Sanskara refers to the diverse rites of passage in Hinduism, Jainism, Buddhism and Sikhism. In Hinduism, the sanskaras vary in number and details according to regional traditions. The Gautama Dharmaśāstras details as many as 48 sanskaras while the Grihyasutra texts from centuries later give a list of 16 sanskaras. Hindu sanskaras include both external rituals such as those marking a baby’s birth and naming ceremony, as well as inner rites of resolutions and ethics such as compassion towards all living beings and positive attitude.
The sanskaras are a series of sacraments, sacrifices and rituals that serve as rites of passage, that mark the various stages of human life (ashrama), and entry into the next significant stage. These sanskaras involve oblations to gods, ancestors and guardians in accordance with the Vedic dictums for a Dharmic or righteous life.
In the April issue we dealt with sanskaras relating to the birth of the child – Jatakarman and Namakarna. We now move onto the next series, post the first 4-6 months of a Hindu child’s entry into this world.
Nishkramana (First Outing)
Nishkramana relates to taking the child for the first time outside the house. On the day of the Nishkramana, a square area in the courtyard from where sun can be seen is plastered with cow dung and clay and the sign of swastika is marked on it. The mother of the child scatters grains of rice over it. The child is brought by a nurse, and the ceremony ends when the father makes the child look at the sun with the sound of the conch-shell and the chanting of Vedic hymns. As per the scriptures, the month in which this is done differs – per Manusmriti (II.34), in the fourth month after birth, while the Yamasmriti, indicates that the child should see the sun in the third month after birth.
The Annaprasana (The First Feeding)
The next important stage is the intake of the first solid food or Annaprasana, after the initial months of breastfeeding. After 6-7 months the child’s body requires greater quantity and different types of food for it to develop a healthy mind and body. Also, the baby needs to be gradually weaned away from breast milk. Thus this sanskara is connected with the satisfaction of the physical need of the child.
The ceremony is performed in the six month after the birth of the child. The growth of teeth is the visible sign that the child can take solid food. Giving food before sixth month is strictly prohibited. For a weak child, a further extension of time is allowed. Depending upon the strength of the child, it can also be held in the eighth, ninth or tenth month, with one year being the upper limit. Any further postponement of this impacts both the physical well-being of the mother as well as the digestive capability of the child. The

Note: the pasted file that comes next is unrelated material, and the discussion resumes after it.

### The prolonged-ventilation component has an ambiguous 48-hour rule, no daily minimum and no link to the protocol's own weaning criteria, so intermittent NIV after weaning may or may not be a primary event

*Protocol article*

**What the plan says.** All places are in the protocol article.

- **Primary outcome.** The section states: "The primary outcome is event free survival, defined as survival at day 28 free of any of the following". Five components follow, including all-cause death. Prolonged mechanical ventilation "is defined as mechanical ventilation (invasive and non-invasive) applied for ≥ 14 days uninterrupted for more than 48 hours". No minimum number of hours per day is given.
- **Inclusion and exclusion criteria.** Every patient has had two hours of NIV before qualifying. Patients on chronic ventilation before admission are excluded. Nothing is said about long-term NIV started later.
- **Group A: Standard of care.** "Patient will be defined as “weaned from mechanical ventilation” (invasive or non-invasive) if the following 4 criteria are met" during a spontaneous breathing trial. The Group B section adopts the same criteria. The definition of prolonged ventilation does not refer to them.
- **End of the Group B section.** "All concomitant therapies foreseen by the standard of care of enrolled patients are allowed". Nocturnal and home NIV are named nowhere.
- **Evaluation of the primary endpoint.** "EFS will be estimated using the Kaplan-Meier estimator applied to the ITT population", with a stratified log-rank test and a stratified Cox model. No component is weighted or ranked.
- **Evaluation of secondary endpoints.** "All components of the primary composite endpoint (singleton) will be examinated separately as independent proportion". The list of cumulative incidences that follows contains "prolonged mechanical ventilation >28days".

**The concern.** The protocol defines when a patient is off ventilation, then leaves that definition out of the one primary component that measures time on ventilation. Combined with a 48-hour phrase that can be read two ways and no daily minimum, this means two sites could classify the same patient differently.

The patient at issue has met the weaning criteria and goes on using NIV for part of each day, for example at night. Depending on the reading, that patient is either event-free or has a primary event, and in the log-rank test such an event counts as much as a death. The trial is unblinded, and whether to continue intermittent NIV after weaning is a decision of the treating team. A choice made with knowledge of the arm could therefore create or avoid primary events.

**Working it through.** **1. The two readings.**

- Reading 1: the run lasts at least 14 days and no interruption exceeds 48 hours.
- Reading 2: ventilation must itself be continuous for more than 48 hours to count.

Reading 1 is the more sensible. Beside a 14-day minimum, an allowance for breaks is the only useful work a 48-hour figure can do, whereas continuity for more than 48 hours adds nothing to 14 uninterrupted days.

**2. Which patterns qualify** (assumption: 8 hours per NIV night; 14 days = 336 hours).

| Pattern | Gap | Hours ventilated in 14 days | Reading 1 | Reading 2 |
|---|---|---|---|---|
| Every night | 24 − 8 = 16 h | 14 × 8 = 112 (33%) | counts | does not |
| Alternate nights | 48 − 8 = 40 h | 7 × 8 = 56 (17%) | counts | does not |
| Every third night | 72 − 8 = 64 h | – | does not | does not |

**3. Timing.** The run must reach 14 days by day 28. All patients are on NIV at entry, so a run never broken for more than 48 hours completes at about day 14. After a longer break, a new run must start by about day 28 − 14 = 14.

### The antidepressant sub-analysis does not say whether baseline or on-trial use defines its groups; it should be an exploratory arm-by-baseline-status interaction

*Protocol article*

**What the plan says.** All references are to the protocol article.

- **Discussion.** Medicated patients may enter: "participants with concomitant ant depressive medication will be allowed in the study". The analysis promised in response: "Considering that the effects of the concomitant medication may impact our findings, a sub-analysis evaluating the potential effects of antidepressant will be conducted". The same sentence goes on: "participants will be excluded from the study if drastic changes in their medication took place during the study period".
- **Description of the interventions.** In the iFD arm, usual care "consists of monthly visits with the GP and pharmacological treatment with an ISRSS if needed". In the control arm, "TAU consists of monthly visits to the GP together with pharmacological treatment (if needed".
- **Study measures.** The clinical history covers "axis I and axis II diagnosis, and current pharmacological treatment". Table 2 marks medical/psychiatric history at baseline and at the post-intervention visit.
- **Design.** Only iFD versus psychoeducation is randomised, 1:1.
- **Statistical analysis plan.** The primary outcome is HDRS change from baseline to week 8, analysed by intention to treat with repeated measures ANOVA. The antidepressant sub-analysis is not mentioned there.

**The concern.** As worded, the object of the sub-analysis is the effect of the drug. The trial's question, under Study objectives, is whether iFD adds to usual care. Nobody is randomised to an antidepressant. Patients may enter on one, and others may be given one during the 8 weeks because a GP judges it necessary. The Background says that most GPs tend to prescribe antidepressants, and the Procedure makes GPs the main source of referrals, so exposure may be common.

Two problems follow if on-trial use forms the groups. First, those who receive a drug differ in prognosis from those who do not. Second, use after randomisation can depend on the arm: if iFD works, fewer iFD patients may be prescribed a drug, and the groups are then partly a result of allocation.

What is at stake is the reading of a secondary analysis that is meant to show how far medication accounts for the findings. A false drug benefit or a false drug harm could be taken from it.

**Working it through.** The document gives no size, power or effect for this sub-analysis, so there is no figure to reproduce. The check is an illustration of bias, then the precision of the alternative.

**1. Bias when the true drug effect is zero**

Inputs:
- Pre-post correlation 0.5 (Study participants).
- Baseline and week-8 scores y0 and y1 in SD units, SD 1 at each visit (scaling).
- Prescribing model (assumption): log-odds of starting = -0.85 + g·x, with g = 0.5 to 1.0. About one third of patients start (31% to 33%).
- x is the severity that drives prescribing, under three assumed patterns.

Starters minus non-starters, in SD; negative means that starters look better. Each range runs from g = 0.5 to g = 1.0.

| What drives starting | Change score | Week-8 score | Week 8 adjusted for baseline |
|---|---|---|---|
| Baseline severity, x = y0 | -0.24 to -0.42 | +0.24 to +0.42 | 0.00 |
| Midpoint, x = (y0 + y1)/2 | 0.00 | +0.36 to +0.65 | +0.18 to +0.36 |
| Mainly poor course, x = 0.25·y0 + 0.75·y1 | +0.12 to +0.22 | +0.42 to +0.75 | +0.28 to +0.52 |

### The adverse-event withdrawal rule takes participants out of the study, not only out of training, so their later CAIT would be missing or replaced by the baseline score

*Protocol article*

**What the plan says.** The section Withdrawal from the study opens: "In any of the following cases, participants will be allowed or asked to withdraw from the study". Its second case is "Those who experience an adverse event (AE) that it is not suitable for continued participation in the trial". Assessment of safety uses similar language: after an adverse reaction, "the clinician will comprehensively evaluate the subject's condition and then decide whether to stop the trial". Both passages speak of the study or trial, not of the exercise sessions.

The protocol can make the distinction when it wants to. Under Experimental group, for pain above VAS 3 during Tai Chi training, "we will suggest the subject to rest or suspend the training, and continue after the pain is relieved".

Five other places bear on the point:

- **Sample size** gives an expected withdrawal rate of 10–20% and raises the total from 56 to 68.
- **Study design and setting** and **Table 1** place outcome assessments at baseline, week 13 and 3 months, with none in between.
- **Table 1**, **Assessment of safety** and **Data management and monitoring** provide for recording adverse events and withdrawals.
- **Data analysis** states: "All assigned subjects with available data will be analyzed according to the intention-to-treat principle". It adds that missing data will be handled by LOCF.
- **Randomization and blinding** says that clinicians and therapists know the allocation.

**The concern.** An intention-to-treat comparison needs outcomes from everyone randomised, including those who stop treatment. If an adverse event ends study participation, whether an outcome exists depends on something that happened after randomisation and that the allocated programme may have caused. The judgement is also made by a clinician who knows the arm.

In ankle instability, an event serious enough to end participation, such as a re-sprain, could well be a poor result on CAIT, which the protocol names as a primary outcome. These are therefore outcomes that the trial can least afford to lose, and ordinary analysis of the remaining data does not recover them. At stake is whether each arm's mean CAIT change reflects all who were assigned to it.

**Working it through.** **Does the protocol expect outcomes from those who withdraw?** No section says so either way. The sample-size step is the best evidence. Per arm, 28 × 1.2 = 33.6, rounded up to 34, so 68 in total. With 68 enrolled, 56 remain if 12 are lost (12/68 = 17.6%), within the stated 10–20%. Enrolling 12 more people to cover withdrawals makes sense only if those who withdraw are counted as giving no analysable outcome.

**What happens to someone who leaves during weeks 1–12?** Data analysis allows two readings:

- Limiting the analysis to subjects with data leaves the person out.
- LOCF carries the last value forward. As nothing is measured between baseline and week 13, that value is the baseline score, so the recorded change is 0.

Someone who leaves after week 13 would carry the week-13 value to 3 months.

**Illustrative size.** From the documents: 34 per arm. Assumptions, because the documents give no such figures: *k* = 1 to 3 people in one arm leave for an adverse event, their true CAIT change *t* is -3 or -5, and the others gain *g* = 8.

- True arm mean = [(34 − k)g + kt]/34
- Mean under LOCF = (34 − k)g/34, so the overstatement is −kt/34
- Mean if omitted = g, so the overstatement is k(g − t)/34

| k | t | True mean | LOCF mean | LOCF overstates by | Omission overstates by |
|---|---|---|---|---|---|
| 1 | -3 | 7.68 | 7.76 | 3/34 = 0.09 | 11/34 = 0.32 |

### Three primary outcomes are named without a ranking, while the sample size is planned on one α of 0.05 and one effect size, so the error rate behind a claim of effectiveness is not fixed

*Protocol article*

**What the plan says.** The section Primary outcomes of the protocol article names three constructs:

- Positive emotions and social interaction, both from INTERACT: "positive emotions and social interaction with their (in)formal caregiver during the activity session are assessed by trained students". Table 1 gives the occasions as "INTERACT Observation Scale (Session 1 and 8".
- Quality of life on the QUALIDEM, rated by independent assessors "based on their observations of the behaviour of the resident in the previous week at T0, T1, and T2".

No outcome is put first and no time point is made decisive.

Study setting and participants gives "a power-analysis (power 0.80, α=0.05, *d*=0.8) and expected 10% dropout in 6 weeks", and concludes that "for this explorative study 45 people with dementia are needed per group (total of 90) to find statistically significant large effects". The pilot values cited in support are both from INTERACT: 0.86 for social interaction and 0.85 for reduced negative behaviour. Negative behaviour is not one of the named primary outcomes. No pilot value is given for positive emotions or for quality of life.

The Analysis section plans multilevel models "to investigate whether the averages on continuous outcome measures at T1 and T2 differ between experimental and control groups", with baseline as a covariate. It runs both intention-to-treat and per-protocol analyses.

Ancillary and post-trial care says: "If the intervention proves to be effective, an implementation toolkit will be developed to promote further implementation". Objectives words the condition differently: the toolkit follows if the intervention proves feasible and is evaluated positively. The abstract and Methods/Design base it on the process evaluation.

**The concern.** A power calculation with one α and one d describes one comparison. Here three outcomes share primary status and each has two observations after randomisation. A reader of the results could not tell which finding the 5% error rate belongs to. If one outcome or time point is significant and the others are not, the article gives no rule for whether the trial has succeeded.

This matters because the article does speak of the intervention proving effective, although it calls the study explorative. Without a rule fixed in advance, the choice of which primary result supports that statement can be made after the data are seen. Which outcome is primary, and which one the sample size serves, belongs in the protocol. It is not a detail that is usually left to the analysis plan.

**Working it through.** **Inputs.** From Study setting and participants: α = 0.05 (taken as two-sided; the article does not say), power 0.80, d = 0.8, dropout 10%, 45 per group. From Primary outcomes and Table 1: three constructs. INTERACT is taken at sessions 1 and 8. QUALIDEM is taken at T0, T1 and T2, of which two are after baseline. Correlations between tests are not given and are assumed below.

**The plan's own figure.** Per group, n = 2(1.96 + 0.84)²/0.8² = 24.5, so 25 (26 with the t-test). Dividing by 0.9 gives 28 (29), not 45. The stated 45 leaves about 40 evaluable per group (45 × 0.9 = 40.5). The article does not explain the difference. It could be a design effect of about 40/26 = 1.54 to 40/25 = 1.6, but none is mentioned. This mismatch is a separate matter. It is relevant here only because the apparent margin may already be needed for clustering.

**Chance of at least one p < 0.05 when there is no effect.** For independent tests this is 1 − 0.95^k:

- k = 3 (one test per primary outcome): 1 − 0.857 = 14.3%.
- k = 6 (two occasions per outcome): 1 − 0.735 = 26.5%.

scriptures suggests even months for boys and odd months for girls, for the Annaprasana sanskara to take place.
Chudakarna (Tonsuring the Head)
The purpose of Chudakarna is the achievement of long life for the recipient. Life is prolonged by tonsure. According to Sushruta, shaving and cutting the hair and nails removes impurities and gives delight, lightness, prosperity, courage and happiness. At the basis of the tonsure ceremony is the idea of health and beauty for the child.
Verses in the Vedas and Sutras give details such as wetting the head before the tonsure. The razor is praised and requested to be harmless for the tonsure. The father is to carry out the ritual for abundance of food, progeny, wealth and strength. The barber who is seen as the very personification of Savita or the sun, is welcomed. Finally, the head is tonsured with the chanting of Vedic mantras.
The Chudakarana ceremony should be done before the child reaches the age of one year and latest before the age of three. However, later texts show leeway to tonsure even at the age of five or seven years and even at the stage of Upanayana or thread ceremony!
Karnavedha or ear piercing is done for both male and female children. The piercing is carried out with a particular thorn and butter is applied over the wound for quick healing. Ear piercing can occurs in the third or fifth year for Hindu children. But can be performed in later years too.
The purpose of Karnavedha is to open the inner ears of the child for receiving sacred sounds. This rite has deep mystical and symbolic significance. It is believed that merely hearing sacred sounds has merit in that it cleanses sin and nurtures the spirit.
Over the centuries, particularly in recent time, this ceremony is losing its significance in Hindu male children.